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Why use APA?
Using outside sources like books or articles in your assignment makes your arguments more credible. You demonstrate that your arguments are not just your opinion, but are based on evidence. When you use other people’s ideas in your work, you must observe the rules of academic integrity and cite your sources. Citations prevent any confusion over what is original to you and what you are borrowing. Citation styles like APA (American Psychological Association) supply a standard method for identifying sources.
In-Text Citations: Quotations & Paraphrasing
An in-text citation is when an author's last name and the page number(s) from which the quotation or paraphrase is taken must appear in the text, and a complete reference should appear on your Works Cited page.
Navigate to the Purdue OWL website for in-text citation formatting and examples.
Purdue OWL: APA - In-Text Citations - The Basics
Most of Mercyhurst University's databases have a "Cite" button on the landing page of our articles and books where you can find the APA citation. Please double check against our guides or style manual to make sure it is in the correct format. If you find you can't find the citation you could use an automatic citation generator like the one provided below.
Essay & Reference Page Formatting
The video to the left gives clear instructions on how to format your paper.
Things to remember:
- 1" margins on all sides
- 12 pt. Times New Roman font
- Page header (also known as the "running head") is a shortened version of your papers' title and cannot exceed 50 characters including spacing and punctuation.
- Four Sections: Title Page, Abstract, Main Body, Reference
Purdue OWL: Basic Rules
- Your reference list should appear at the end of your paper on a new page separate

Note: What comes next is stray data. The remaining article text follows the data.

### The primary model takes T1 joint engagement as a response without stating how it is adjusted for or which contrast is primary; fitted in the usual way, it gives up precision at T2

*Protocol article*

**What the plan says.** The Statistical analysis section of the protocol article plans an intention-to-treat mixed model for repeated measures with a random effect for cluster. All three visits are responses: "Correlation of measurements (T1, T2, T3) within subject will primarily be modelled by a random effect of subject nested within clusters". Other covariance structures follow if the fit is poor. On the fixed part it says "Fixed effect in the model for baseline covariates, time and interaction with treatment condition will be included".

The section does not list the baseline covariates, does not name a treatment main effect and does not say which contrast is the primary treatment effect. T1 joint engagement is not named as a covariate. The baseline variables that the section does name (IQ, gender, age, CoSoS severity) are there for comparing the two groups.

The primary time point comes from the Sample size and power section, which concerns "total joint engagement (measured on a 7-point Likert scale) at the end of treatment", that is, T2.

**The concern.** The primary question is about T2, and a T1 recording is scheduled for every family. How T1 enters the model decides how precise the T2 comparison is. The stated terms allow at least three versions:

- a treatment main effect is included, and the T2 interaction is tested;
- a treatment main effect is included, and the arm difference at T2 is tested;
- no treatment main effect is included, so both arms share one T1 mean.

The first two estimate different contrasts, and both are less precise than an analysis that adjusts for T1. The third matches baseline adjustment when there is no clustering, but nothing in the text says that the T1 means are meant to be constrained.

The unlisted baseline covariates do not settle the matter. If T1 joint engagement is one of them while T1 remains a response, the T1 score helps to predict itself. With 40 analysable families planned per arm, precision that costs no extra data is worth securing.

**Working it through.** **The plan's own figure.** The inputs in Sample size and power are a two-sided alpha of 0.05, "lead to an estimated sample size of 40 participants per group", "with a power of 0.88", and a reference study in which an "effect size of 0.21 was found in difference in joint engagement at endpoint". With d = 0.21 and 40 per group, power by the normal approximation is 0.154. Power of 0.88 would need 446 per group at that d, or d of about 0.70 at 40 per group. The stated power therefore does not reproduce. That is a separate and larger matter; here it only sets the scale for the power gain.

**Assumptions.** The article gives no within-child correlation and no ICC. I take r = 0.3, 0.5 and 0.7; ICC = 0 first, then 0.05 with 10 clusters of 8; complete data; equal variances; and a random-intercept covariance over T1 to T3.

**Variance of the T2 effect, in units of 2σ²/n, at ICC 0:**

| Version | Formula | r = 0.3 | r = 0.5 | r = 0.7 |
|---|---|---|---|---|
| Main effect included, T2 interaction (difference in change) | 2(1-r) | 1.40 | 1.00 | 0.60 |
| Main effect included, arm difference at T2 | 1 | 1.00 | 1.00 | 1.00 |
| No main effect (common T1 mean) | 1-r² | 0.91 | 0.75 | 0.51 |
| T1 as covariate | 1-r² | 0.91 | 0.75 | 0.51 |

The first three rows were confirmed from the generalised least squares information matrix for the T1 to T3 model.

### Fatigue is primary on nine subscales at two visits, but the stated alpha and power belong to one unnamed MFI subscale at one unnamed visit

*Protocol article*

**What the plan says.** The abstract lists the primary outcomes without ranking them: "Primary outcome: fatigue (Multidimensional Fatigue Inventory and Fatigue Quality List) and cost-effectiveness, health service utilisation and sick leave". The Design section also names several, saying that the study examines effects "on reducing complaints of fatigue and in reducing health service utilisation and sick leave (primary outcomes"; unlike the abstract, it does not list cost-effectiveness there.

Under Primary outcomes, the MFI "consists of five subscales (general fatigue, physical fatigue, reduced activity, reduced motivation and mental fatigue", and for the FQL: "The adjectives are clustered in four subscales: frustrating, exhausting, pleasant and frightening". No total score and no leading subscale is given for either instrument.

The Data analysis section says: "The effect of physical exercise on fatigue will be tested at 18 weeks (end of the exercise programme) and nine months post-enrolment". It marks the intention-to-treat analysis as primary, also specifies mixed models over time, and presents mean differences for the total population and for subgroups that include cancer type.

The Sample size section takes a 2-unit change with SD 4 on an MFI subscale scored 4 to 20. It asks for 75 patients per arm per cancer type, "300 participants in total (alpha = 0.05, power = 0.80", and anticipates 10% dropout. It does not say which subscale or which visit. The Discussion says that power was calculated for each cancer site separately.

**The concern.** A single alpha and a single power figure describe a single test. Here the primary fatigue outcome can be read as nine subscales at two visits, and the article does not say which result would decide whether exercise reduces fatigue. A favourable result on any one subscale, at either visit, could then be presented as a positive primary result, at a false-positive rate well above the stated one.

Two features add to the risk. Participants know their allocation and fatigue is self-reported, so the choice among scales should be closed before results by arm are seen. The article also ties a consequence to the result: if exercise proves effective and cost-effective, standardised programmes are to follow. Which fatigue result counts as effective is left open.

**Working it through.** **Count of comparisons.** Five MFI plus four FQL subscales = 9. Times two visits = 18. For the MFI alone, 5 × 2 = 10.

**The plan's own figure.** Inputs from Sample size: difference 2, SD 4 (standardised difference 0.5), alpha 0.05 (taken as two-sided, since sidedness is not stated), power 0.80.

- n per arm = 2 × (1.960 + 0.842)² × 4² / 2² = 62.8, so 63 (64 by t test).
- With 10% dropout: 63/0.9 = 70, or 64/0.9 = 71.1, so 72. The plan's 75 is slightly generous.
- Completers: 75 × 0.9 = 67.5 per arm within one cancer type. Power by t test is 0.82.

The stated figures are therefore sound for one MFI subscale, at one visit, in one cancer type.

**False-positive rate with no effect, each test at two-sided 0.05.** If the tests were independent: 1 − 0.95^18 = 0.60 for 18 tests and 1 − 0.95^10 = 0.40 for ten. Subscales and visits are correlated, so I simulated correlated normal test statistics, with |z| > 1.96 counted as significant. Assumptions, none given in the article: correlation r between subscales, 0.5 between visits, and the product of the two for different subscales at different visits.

- Label this page "References" centered at the top of the page (do NOT bold, underline, or use quotation marks for the title).
- All text should be double-spaced just like the rest of your essay.
- All lines after the first line of each entry in your reference list should be indented one-half inch from the left margin. This is called hanging indentation.
- Alphabetized by the last name of the first author of each work.
- Authors' names are inverted (last name first).
- For multiple articles by the same author, or authors listed in the same order, list the entries in chronological order, from earliest to most recent.
- Present the journal title in full.
- Maintain the punctuation and capitalization that is used by the journal in its title.
- Capitalize all major words in journal titles.
- When referring to books, chapters, articles, or Web pages, capitalize only the first letter of the first word of a title and subtitle, the first word after a colon or a dash in the title, and proper nouns. Do not capitalize the first letter of the second word in a hyphenated compound word.
- Italicize titles of longer works such as books and journals.
- Do not italicize, underline, or put quotes around the titles of shorter works such as journal articles or essays in edited collections.
Books: Basic Form
Author, A. A. (Year of publication). Title of work: Capital letter also for subtitle. Location: Publisher.
Note: For "Location," you should always list the city and the state using the two letter postal abbreviation without periods (New York, NY).
Calfee, R. C., & Valencia, R. R. (1991). APA guide to preparing manuscripts for journal publication. Washington, DC: American Psychological Association.
Visit Purdue OWL for more information on: Reference List - Books
- Edited Book, No Author
- Edited Book with an Author or Authors
- A Translation
- Edition Other Than the First
- Article or Chapter in an Edited Book
- Multivolume Work
An Entry in an Encyclopedia
Bergmann, P. G. (1993). Relativity. In The New Encyclopedia Britannica. (Vol. 26, pp. 501-508). Chicago, IL: Encyclopedia Britannica.
Visit Purdue OWL for more information: Reference List: Other Print Sources
- An Entry in an Encyclopedia
- Work Discussed in a Secondary Source
- Dissertation Abstract
- Dissertation, Published
- Dissertation, Unpublished
- Government Document
- Report from a Private Organization
- Conference Proceedings
Article in Periodicals: Basic Form
- Authors are named last name followed by initials.
- Publication year goes between parentheses, followed by a period.
- The title of the article is in sentence-case, meaning only the first word and proper nouns (a name used for an individual person, place, or organization, spelled with initial capital letters, e.g., Larry, Mexico, and Boston Red Sox.) in the title are capitalized.
- The periodical title is run in title case, and is followed by the volume number which, with the title, is also italicized.
- If a DOI has been assigned to the article that you are using, you should include this after the page numbers for the article.
- If no DOI has been assigned and you are accessing the periodical online, use the URL of the website from which you are retrieving the periodical.